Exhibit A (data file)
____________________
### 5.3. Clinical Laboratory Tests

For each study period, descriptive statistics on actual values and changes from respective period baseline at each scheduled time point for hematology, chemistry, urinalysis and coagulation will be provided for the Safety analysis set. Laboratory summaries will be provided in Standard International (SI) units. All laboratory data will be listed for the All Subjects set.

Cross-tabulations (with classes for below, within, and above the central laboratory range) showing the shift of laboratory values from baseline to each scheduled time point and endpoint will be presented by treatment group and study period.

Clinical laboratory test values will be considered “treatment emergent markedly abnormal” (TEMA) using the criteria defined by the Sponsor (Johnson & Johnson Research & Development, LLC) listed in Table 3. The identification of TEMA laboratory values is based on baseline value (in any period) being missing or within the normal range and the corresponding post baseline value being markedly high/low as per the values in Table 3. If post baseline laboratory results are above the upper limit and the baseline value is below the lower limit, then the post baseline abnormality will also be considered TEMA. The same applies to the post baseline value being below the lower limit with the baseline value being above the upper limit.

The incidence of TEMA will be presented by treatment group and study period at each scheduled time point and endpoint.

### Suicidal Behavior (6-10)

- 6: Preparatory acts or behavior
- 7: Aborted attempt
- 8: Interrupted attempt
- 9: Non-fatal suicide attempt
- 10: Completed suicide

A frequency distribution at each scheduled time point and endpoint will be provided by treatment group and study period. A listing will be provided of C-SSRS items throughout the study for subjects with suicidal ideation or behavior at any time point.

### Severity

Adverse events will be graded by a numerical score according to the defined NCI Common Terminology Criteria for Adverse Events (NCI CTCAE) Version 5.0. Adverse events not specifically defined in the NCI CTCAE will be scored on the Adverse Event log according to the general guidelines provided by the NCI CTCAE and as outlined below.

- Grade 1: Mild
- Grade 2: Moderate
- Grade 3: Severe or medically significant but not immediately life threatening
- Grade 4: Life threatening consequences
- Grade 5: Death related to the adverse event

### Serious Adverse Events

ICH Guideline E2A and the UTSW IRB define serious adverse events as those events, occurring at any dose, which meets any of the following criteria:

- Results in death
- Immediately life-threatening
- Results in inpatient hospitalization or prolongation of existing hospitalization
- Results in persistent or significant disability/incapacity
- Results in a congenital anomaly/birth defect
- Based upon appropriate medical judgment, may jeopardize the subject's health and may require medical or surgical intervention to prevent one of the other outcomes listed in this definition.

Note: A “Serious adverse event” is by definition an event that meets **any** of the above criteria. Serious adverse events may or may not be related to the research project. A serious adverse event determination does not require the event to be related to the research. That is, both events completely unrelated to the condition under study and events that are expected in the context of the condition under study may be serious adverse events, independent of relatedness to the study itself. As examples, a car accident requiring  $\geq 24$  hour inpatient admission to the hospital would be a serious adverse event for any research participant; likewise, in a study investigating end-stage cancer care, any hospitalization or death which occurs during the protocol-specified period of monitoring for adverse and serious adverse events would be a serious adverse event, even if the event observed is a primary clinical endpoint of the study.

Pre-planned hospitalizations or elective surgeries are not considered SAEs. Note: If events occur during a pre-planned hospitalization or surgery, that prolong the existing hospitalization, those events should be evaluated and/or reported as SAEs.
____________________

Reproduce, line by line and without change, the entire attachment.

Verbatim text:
### 5.3. Clinical Laboratory Tests

For each study period, descriptive statistics on actual values and changes from respective period baseline at each scheduled time point for hematology, chemistry, urinalysis and coagulation will be provided for the Safety analysis set. Laboratory summaries will be provided in Standard International (SI) units. All laboratory data will be listed for the All Subjects set.

Cross-tabulations (with classes for below, within, and above the central laboratory range) showing the shift of laboratory values from baseline to each scheduled time point and endpoint will be presented by treatment group and study period.

Clinical laboratory test values will be considered “treatment emergent markedly abnormal” (TEMA) using the criteria defined by the Sponsor (Johnson & Johnson Research & Development, LLC) listed in Table 3. The identification of TEMA laboratory values is based on baseline value (in any period) being missing or within the normal range and the corresponding post baseline value being markedly high/low as per the values in Table 3. If post baseline laboratory results are above the upper limit and the baseline value is below the lower limit, then the post baseline abnormality will also be considered TEMA. The same applies to the post baseline value being below the lower limit with the baseline value being above the upper limit.

The incidence of TEMA will be presented by treatment group and study period at each scheduled time point and endpoint.

### Suicidal Behavior (6-10)

- 6: Preparatory acts or behavior
- 7: Aborted attempt
- 8: Interrupted attempt
- 9: Non-fatal suicide attempt
- 10: Completed suicide

A frequency distribution at each scheduled time point and endpoint will be provided by treatment group and study period. A listing will be provided of C-SSRS items throughout the study for subjects with suicidal ideation or behavior at any time point.

### Severity

Adverse events will be graded by a numerical score according to the defined NCI Common Terminology Criteria for Adverse Events (NCI CTCAE) Version 5.0. Adverse events not specifically defined in the NCI CTCAE will be scored on the Adverse Event log according to the general guidelines provided by the NCI CTCAE and as outlined below.

- Grade 1: Mild
- Grade 2: Moderate
- Grade 3: Severe or medically significant but not immediately life threatening
- Grade 4: Life threatening consequences
- Grade 5: Death related to the adverse event

### Serious Adverse Events

ICH Guideline E2A and the UTSW IRB define serious adverse events as those events, occurring at any dose, which meets any of the following criteria:

- Results in death
- Immediately life-threatening
- Results in inpatient hospitalization or prolongation of existing hospitalization
- Results in persistent or significant disability/incapacity
- Results in a congenital anomaly/birth defect
- Based upon appropriate medical judgment, may jeopardize the subject's health and may require medical or surgical intervention to prevent one of the other outcomes listed in this definition.

Note: A “Serious adverse event” is by definition an event that meets **any** of the above criteria. Serious adverse events may or may not be related to the research project. A serious adverse event determination does not require the event to be related to the research. That is, both events completely unrelated to the condition under study and events that are expected in the context of the condition under study may be serious adverse events, independent of relatedness to the study itself. As examples, a car accident requiring  $\geq 24$  hour inpatient admission to the hospital would be a serious adverse event for any research participant; likewise, in a study investigating end-stage cancer care, any hospitalization or death which occurs during the protocol-specified period of monitoring for adverse and serious adverse events would be a serious adverse event, even if the event observed is a primary clinical endpoint of the study.

Pre-planned hospitalizations or elective surgeries are not considered SAEs. Note: If events occur during a pre-planned hospitalization or surgery, that prolong the existing hospitalization, those events should be evaluated and/or reported as SAEs.